Is Leveraging The Streisand Effect Illegal?
from the a-new-anti-streisand-attack dept
A couple years ago, I jokingly coined the phrase “The Streisand Effect,” to describe an increasingly common phenomenon. Someone would get upset about something they didn’t like online and would have some lawyers send out a nasty cease-and-desist letter to get it taken offline. Such a plan would usually backfire, because getting the lawyers involved would end up drawing much more attention to whatever it was that the lawyers were trying to suppress. The name came from a story from a few years earlier, where Barbara Streisand got upset over a project that involved photos of the entire California shoreline, taken from a helicopter. Her complaint was that her seaside mansion was included among the photos. Of course, before she filed the lawsuit, almost no one knew that. Afterwards, the photo became an internet hit. Since that time, the phrase has grown in popularity — though, it seems that plenty of folks still don’t quite understand it. However, it was only a matter of time until lawyers came up with a way to flip the Streisand Effect around, and use it to their advantage.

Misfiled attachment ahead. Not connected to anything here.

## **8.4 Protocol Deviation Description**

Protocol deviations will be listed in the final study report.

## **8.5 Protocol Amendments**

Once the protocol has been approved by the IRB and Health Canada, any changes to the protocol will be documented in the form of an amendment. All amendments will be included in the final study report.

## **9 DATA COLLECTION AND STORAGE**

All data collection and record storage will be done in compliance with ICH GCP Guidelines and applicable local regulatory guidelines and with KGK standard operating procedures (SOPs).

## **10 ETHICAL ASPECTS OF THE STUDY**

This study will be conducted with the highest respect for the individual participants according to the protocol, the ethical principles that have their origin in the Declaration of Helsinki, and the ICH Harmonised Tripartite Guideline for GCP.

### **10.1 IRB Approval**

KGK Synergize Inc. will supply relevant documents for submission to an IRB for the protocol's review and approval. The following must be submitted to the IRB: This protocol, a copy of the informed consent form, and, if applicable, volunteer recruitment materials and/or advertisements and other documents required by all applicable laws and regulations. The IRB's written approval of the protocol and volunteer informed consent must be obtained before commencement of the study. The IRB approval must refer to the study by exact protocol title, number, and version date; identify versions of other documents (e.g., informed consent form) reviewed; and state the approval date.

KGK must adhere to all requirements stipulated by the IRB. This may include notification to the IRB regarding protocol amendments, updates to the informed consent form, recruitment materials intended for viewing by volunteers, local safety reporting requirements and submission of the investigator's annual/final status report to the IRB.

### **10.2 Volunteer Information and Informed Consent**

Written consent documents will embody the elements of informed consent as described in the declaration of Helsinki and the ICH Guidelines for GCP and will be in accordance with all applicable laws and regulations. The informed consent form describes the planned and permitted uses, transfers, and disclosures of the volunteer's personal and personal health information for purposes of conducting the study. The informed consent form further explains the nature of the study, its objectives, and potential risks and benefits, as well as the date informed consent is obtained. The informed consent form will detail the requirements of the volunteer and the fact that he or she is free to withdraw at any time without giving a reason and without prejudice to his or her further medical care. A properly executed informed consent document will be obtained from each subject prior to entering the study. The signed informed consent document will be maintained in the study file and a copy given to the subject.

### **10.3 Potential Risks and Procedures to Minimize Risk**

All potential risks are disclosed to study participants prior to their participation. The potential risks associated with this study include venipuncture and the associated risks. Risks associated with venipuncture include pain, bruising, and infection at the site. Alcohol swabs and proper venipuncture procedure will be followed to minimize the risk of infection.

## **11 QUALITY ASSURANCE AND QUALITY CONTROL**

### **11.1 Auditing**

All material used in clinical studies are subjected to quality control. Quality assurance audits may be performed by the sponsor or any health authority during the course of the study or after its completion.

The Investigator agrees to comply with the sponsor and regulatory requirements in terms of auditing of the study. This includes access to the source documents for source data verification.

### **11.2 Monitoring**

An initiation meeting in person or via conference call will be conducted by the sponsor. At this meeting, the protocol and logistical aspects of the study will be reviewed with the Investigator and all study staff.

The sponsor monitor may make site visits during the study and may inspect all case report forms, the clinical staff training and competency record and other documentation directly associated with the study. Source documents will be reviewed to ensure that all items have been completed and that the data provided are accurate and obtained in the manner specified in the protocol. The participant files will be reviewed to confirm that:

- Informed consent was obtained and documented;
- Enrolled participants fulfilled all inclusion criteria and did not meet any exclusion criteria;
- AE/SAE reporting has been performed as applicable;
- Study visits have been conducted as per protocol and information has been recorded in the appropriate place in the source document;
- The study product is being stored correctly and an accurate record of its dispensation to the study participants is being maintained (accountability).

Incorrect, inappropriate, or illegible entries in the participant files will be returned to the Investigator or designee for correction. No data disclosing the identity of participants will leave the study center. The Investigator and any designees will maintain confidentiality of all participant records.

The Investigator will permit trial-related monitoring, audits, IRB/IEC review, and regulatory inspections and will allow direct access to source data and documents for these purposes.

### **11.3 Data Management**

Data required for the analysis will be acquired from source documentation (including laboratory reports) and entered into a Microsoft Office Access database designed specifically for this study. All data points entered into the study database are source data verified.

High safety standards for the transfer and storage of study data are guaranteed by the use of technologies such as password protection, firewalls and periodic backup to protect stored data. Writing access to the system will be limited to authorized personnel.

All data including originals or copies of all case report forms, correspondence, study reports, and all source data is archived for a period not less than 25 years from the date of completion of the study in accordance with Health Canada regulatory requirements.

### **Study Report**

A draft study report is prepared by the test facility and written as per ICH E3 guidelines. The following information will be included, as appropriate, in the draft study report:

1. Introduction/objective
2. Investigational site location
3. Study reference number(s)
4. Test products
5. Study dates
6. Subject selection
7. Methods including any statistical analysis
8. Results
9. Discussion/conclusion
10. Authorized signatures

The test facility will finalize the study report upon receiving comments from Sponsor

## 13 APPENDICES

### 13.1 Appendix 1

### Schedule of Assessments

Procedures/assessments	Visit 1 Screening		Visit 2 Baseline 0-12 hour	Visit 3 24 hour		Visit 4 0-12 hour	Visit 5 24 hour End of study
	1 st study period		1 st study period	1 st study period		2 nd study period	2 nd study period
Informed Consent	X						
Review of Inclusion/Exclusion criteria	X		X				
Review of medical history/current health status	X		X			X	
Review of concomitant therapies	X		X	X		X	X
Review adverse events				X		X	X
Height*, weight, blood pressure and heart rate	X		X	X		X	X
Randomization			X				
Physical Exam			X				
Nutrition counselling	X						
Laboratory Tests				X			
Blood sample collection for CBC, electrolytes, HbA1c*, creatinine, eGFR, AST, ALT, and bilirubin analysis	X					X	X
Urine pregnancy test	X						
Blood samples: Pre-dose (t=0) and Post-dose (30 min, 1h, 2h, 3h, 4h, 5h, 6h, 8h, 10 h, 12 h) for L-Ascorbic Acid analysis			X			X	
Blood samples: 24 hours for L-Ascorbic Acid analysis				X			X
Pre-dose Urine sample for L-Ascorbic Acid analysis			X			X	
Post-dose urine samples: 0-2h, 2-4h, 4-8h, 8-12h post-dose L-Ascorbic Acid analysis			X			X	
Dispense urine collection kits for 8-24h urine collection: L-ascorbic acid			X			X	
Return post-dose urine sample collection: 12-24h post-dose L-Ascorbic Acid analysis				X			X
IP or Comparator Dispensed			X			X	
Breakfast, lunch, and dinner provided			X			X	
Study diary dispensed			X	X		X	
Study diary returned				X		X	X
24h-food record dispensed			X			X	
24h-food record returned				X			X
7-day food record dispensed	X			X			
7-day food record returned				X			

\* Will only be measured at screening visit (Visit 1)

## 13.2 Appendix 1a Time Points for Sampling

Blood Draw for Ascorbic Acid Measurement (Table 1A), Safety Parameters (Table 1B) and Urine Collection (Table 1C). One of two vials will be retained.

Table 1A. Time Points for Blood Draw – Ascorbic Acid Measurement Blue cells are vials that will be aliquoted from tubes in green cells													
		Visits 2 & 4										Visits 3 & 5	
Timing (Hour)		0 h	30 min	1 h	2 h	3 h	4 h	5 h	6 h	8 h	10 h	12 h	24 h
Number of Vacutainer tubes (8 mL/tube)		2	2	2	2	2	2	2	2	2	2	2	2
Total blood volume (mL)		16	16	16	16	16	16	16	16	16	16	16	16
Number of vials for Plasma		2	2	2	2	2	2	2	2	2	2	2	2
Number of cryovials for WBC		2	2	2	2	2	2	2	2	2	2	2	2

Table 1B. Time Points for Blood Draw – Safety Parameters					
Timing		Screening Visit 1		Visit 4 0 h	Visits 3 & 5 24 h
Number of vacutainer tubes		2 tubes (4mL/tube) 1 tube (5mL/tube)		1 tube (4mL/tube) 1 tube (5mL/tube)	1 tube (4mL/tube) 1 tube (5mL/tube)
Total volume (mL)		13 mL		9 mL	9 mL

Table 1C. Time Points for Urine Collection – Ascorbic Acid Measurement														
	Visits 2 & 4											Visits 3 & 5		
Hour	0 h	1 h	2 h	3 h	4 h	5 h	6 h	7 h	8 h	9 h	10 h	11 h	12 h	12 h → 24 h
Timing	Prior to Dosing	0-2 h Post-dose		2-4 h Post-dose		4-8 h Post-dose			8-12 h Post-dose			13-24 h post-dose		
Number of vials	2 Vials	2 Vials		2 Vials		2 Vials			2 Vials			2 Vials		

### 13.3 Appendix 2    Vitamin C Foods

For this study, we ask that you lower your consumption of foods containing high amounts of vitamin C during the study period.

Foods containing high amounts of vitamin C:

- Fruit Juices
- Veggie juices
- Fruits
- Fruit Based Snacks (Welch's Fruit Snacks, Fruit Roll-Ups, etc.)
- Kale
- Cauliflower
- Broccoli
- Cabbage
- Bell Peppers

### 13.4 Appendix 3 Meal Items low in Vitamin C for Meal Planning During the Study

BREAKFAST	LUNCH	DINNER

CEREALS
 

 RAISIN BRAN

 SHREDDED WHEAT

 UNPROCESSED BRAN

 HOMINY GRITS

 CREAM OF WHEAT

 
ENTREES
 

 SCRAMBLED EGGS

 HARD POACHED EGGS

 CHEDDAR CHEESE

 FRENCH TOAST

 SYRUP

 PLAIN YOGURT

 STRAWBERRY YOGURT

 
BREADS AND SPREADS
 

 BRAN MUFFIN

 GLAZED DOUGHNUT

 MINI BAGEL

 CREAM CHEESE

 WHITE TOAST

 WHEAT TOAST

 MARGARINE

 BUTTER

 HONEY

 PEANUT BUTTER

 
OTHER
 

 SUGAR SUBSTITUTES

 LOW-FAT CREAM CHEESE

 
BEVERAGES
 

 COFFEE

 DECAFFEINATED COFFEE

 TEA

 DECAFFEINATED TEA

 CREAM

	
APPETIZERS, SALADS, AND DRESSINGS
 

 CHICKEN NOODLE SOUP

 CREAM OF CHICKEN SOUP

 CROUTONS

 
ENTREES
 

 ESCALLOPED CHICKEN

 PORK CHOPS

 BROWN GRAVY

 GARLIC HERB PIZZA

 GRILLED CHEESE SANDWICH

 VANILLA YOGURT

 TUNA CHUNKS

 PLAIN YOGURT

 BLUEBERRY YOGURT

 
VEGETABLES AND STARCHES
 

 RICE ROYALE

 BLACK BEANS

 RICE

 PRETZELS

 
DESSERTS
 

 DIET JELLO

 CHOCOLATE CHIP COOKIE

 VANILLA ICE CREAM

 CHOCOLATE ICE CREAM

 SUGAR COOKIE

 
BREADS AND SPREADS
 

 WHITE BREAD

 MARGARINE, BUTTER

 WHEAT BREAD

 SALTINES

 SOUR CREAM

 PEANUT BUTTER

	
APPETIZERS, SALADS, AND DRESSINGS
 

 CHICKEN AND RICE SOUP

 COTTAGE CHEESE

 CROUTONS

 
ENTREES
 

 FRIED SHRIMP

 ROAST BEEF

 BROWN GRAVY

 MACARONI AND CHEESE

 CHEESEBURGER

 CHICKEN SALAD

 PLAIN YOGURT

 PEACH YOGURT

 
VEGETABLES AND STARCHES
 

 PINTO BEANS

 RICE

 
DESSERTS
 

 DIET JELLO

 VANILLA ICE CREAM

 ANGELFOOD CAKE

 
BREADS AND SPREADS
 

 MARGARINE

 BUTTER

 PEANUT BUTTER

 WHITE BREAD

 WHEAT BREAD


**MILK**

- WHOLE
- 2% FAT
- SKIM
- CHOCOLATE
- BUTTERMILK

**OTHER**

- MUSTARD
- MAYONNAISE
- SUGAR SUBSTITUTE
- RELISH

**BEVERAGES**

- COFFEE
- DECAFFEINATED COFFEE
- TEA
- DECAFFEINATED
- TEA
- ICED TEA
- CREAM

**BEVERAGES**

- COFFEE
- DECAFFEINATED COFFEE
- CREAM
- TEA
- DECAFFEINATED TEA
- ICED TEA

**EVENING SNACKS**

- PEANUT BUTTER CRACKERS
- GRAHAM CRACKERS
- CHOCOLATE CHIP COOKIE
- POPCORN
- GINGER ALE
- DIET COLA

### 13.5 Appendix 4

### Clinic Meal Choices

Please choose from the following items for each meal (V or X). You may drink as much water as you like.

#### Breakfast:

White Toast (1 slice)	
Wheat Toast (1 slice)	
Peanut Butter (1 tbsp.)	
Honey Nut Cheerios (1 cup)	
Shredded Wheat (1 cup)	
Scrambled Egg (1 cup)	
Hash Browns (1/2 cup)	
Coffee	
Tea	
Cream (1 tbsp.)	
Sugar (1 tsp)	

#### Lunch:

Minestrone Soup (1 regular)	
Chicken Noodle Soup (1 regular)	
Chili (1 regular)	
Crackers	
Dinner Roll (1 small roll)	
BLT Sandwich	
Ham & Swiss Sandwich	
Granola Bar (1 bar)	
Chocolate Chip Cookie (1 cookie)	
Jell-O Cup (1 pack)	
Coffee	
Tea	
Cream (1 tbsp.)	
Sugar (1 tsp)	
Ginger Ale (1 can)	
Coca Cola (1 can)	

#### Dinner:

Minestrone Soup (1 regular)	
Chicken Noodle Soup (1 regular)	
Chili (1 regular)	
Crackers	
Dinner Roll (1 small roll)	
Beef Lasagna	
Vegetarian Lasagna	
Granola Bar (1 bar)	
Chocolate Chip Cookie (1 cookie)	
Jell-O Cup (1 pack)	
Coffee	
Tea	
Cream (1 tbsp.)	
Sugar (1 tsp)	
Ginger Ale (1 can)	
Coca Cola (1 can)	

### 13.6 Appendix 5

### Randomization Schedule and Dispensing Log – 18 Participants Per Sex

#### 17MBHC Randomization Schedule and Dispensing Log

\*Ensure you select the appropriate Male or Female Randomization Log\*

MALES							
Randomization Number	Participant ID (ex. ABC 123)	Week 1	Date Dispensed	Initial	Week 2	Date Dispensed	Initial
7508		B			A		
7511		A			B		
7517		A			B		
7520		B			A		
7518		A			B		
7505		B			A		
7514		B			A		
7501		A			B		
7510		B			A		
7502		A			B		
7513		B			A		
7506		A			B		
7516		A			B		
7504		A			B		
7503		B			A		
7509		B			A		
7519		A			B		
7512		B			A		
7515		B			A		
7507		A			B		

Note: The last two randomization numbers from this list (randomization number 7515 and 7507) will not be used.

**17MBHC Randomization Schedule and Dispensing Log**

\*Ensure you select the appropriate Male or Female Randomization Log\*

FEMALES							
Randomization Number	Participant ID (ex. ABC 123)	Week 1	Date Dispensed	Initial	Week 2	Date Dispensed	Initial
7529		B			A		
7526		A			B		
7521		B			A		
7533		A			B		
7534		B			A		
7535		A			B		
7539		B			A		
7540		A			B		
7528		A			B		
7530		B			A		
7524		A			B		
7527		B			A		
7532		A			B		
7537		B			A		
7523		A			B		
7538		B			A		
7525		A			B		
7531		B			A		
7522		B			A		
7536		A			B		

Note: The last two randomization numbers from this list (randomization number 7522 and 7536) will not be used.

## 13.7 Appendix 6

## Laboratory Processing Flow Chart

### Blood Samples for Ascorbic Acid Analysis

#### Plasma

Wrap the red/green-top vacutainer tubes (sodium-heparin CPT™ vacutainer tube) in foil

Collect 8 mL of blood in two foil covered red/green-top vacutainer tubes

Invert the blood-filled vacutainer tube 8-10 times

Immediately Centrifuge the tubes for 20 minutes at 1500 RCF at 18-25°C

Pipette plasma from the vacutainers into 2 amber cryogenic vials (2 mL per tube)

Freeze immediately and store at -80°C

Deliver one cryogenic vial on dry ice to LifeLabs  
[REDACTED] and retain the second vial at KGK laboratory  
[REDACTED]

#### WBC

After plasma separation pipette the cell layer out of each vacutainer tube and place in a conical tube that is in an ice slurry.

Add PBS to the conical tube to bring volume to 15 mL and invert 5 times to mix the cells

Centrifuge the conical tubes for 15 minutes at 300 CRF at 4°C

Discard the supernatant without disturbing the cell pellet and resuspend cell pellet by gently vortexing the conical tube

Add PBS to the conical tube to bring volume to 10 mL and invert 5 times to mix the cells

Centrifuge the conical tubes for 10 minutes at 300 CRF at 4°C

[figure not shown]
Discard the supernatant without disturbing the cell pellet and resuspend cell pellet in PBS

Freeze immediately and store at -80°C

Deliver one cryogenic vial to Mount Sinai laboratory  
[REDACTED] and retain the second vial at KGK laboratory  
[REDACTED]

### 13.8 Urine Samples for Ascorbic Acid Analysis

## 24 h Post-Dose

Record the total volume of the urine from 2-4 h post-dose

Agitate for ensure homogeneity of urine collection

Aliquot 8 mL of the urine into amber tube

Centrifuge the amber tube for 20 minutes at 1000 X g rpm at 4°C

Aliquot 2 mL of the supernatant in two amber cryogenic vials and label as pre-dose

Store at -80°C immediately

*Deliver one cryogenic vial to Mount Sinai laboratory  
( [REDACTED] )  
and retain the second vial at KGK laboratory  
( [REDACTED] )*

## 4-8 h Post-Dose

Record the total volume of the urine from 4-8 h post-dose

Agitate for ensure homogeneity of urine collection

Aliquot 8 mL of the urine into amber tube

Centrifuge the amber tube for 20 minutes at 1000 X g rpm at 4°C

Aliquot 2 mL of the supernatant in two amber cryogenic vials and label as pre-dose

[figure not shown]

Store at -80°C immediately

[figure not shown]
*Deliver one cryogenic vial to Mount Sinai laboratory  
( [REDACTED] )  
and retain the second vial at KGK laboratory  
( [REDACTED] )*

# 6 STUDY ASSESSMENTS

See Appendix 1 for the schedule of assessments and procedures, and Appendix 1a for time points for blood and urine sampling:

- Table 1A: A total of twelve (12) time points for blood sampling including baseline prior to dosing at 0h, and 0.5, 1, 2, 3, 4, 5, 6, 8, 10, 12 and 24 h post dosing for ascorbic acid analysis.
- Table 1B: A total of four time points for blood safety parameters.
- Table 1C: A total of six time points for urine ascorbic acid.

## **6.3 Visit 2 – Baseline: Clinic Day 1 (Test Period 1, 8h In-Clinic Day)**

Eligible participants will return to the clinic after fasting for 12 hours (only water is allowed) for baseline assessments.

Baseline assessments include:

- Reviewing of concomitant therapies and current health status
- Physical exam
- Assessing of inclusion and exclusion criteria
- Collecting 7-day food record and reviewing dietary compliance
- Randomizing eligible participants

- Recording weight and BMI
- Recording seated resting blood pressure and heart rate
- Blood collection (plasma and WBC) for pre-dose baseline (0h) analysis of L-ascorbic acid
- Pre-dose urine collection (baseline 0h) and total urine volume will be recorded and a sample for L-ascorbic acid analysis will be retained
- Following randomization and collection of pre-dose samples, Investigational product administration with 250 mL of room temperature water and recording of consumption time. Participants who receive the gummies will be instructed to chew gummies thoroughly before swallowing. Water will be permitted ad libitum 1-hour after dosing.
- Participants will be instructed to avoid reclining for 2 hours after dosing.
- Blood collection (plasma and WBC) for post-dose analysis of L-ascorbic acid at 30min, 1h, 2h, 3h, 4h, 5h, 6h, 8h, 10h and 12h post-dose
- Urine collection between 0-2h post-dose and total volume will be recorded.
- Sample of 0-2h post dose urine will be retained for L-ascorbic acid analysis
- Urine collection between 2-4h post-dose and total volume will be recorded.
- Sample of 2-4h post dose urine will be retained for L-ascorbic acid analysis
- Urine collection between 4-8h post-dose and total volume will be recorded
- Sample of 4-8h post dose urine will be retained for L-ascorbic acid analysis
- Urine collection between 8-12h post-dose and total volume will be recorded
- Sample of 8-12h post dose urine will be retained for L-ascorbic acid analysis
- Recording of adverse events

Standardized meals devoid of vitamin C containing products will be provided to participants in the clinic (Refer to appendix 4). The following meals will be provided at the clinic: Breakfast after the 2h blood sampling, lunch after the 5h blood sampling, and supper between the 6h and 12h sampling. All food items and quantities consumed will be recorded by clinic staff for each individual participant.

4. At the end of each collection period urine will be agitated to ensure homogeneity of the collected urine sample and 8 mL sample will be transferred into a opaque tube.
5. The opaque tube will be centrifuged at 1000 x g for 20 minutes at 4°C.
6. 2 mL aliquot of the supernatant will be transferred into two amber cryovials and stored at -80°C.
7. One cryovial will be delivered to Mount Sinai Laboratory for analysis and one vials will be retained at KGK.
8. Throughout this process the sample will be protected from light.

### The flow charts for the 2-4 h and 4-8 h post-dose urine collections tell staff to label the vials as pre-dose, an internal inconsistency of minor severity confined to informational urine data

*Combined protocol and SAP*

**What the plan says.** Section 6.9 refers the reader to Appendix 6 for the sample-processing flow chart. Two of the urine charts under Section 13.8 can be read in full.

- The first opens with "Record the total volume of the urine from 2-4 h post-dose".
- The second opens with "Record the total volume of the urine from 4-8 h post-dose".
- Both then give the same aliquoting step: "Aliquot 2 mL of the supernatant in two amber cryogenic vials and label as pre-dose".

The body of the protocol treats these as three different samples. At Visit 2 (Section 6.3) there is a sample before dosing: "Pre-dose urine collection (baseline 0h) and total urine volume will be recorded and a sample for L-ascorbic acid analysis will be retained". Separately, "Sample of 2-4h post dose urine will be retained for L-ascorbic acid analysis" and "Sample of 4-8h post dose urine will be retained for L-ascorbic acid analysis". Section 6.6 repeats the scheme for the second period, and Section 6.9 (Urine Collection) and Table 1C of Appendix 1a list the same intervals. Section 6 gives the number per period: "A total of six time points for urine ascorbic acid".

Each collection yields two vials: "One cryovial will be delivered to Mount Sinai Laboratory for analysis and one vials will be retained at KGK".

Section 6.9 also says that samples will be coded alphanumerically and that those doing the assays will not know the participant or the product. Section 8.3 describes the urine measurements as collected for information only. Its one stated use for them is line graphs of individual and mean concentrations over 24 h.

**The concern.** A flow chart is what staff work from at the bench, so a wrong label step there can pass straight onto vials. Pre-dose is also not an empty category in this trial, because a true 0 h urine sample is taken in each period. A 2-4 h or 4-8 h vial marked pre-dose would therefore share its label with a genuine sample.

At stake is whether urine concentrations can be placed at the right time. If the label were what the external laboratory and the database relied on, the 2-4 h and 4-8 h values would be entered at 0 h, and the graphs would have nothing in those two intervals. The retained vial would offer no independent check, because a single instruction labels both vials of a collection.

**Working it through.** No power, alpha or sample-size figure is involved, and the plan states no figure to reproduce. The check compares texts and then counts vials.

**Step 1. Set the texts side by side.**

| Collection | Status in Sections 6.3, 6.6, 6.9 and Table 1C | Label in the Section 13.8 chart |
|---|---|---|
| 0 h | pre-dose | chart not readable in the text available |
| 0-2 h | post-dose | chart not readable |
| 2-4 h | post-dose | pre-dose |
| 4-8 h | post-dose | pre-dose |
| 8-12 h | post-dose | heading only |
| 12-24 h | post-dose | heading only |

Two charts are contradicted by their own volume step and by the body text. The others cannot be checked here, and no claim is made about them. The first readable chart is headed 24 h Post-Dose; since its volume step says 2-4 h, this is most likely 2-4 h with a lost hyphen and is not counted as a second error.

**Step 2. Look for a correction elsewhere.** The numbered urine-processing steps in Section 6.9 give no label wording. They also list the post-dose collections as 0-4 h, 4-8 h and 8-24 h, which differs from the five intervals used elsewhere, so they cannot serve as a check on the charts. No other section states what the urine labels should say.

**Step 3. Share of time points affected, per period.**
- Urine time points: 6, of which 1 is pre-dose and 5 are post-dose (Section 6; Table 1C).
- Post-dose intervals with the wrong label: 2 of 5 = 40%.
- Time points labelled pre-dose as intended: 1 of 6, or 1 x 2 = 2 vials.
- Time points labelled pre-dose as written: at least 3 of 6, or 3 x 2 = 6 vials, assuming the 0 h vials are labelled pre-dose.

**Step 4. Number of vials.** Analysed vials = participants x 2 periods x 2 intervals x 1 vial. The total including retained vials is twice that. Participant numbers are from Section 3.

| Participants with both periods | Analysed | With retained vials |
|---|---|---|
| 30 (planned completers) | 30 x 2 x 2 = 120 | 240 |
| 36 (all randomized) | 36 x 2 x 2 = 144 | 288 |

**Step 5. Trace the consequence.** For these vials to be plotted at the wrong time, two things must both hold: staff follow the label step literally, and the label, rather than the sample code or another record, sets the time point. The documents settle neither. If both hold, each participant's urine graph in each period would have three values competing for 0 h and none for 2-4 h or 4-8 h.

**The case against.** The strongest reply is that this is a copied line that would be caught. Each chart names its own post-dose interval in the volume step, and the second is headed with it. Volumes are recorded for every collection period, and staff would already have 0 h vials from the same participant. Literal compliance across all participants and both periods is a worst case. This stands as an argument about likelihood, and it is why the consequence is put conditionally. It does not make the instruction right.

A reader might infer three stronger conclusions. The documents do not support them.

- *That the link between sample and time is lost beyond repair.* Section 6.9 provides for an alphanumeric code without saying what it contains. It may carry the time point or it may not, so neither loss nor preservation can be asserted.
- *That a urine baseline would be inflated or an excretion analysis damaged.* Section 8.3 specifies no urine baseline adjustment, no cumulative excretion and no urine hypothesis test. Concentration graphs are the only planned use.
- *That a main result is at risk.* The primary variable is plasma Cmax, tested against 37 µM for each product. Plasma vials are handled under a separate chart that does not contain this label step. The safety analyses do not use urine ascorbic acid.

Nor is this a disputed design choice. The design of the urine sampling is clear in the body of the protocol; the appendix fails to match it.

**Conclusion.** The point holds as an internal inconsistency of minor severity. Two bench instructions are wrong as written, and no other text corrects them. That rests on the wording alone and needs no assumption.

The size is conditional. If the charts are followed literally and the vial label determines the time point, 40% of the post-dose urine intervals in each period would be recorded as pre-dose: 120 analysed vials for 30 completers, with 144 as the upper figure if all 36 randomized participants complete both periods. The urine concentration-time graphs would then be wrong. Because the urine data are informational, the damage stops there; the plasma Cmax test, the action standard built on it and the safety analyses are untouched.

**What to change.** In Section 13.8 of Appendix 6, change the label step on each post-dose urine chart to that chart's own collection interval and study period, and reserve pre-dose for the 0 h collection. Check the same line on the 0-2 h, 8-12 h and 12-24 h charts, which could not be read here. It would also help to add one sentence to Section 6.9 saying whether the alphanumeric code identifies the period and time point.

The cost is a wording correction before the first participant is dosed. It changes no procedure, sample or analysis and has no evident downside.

Back in May, we had the surprising story of how the head of Sharman Networks (makers of Kazaa, and general pariah of the the recording industry) had sued P2Pnet, an amateur news/blog focusing on file sharing and related issues. It was surprising that she would sue a site that tended to support her position, but her complaint concerned some comments on the site that weren’t written by the site’s owner, but a visitor (raising plenty of valid questions about liability). The Register now informs us that part of the lawsuit has been dropped, but part of it continues. Sharman itself has dropped out of the case, but Nikki Hemming is still suing the site. This was a classic Streisand Effect case, where almost no one remembered or cared about the specific comments she was upset about — but which have since received a lot more attention. That’s where things get interesting. Hemming’s lawyers have updated the lawsuit to claim: “the publicity generated by the lawsuit and subsequent P2Pnet web site hits will counter Newton’s legal costs resulting in ‘a net profit and ensuring the permanent success of [Newton’s] P2P Website.'” It really is a unique strategy: accuse the person you’re suing of profiting from the attention you brought him by suing him.